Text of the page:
Sonny Bill's luck just too good to be believed

Last updated 09:17 31/05/2013
Sonny Bill Williams
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SURPRISE MOVE: Sonny Bill Williams could find himself at five-eigHth for the Roosters game against the Bulldogs.

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Is Sonny Bill Williams a protected species?

OPINION: You'd think not, given the fact the NRL banned him for five years after walking out on the Bulldogs.

Furthermore, they only registered his contract with the Roosters a week before this year's opening match and did so grudgingly.

But SBW's five years away from rugby league means his judiciary record has been expunged.

Based on the NRL's view of an incident in the Roosters-Storm match at Allianz Stadium on Saturday night, it is likely to stay that way.

Take a look at a 41st-minute crusher tackle where Melbourne's Jason Ryles carried the ball forward. The big prop was tackled, with one Roosters' player going low and SBW high.

Ryles spins his body in the tackle, so that his back is facing the Roosters' goal posts. SBW grabs at Ryles' upper body, with his left hand holding Ryles' jumper and his right hand on the ball.

By this stage Ryles is almost squatting on his behind when SBW jerks him backwards and upwards.

SBW then lifts both his own feet off the ground, propelling himself forward with his entire body off the ground, allowing his full weight to come down on Ryles, with the intention of compressing Ryles' head onto his chest. Fortunately, Ryles managed to extricate his head slightly to the left, lessening the direct impact.

The referee took no action, oblivious to the horrified looks of Ryles' teammates. It followed another crusher tackle on Ryles, only two tackles earlier, when the Roosters' Aidan Guerra was penalised. Both tackles occurred in the opening minute of the second half.

If the referees missed SBW's crusher tackle, South Sydney coach Michael Maguire didn't.

After Monday night's game, when the Rabbitohs' Sam Burgess was penalised for a 34th minute crusher tackle on the Sharks' Andrew Fifita, Maguire wondered whether the SBW tackle could be used as a defence to mitigate the penalty to Burgess.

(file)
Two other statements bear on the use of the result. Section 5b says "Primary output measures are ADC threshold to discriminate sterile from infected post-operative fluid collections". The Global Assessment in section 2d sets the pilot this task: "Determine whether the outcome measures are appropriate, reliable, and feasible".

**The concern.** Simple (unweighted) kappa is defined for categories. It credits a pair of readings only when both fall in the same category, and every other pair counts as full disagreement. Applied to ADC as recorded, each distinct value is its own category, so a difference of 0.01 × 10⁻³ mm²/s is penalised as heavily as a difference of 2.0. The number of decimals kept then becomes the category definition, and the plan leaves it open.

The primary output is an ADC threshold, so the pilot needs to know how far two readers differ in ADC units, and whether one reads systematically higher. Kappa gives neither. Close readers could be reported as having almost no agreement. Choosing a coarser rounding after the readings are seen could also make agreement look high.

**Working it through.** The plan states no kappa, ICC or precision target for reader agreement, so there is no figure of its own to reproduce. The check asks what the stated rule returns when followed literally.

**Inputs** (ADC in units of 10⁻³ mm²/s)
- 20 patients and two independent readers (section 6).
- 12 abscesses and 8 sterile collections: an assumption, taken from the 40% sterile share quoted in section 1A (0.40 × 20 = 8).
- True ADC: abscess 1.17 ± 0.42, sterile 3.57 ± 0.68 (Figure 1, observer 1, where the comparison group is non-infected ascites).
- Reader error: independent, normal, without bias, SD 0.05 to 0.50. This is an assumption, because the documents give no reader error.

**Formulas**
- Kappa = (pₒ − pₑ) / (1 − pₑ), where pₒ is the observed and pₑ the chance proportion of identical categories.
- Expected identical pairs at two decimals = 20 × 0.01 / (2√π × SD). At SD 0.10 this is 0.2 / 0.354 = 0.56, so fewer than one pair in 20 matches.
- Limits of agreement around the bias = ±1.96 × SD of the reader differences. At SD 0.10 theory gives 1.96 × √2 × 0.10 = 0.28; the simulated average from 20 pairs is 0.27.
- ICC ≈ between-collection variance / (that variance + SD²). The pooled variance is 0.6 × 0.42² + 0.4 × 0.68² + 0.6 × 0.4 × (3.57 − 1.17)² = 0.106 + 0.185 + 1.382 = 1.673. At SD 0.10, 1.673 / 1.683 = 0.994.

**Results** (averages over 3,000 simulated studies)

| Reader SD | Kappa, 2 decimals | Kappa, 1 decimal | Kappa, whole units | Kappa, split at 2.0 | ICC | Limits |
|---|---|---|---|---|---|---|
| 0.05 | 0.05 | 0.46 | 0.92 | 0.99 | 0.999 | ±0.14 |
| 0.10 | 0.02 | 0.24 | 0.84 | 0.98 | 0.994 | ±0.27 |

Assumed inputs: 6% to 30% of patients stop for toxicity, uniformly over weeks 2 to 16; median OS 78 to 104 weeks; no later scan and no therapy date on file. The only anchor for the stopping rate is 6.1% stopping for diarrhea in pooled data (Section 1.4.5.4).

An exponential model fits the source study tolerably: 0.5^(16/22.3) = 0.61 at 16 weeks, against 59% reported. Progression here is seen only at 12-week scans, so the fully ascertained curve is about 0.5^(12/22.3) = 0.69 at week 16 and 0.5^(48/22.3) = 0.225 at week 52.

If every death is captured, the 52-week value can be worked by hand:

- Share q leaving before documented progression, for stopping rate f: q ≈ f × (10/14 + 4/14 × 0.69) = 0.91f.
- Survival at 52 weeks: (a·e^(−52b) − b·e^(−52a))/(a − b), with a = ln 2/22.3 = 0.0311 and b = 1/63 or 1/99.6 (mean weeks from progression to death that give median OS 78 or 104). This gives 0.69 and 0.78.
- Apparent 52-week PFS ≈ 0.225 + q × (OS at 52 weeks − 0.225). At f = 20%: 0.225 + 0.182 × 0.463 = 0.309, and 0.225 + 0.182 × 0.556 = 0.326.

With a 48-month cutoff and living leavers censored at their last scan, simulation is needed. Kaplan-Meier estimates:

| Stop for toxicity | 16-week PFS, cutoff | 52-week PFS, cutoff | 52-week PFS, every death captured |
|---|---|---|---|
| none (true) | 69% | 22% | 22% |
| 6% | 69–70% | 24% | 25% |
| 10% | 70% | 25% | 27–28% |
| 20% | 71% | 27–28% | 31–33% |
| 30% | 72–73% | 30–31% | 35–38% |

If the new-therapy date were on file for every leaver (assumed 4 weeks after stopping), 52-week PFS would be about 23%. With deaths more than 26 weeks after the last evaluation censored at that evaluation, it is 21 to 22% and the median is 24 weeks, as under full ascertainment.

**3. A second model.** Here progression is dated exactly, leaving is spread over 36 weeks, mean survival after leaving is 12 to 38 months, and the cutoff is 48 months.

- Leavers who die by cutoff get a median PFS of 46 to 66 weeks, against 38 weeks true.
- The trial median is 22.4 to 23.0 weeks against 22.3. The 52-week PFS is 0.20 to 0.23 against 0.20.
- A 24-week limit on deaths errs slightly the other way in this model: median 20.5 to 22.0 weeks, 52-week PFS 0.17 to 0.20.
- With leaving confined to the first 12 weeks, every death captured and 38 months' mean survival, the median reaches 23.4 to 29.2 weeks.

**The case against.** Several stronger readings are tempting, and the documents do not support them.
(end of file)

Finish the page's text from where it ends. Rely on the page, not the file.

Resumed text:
Both Burgess and Guerra were charged with grade 1 dangerous contact - ''unnecessary head/neck pressure'' - but SBW was not.

NRL general manager of football operations, Nathan McGuirk, confirmed that the Match Review Committee had studied the SBW tackle and forwarded Fairfax Media the committee's report.

It stated: ''S.B. Williams applied pressure with his body to the head/neck of J. Ryles as he took him to the ground. Head not pinned. No excessive flexion of the neck upon hitting the ground. Concerning act. Could have been penalised.''

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OK, there was lesser force on Ryles' neck in the SBW tackle but only via his efforts to tuck his head under SBW's left shoulder.

Perhaps Ryles' experience and the fact he has a neck the size of a Snowy Mountains water pipe may have been more significant in escaping injury. Maybe he got used to the idea that players from his former club were attempting to provoke him into a penalty.

Surely, the key factors in the Guerra, SBW and Burgess tackles are not so much the amount of ''flexion'' but the tacklers' intent and the lifting of both feet off the ground to exert maximum weight.

As it transpired, Burgess did challenge the grade 1 charge before the NRL tribunal but was found guilty and misses tomorrow's match, as well as having an additional 50 carry-over points.

Burgess's guilt via another three sets of eyes - the NRL judiciary - further demonstrates SBW's luck.

Adding irony to almost injury, Maguire could not use the SBW crusher tackle in defence of Burgess because it had already been dealt with by the Match Review Committee.

Past incidents can only be used in a player's defence if already brought before the tribunal.

When SBW first played for Canterbury, he was a Gulliver to his rivals, mere Lilliputians who scurried at his heels. In fact, I used William Shakespeare's words in Julius Caesar, Act I, Scene II to describe him:

''He doth bestride the narrow world

Like a Colossus; and we petty men

Walk under his huge legs, and peep about.''

Now, those huge legs can be used for jumping on opponents and it would seem NRL officials, rather than ''peep about'', look the other way.

- Sydney Morning Herald


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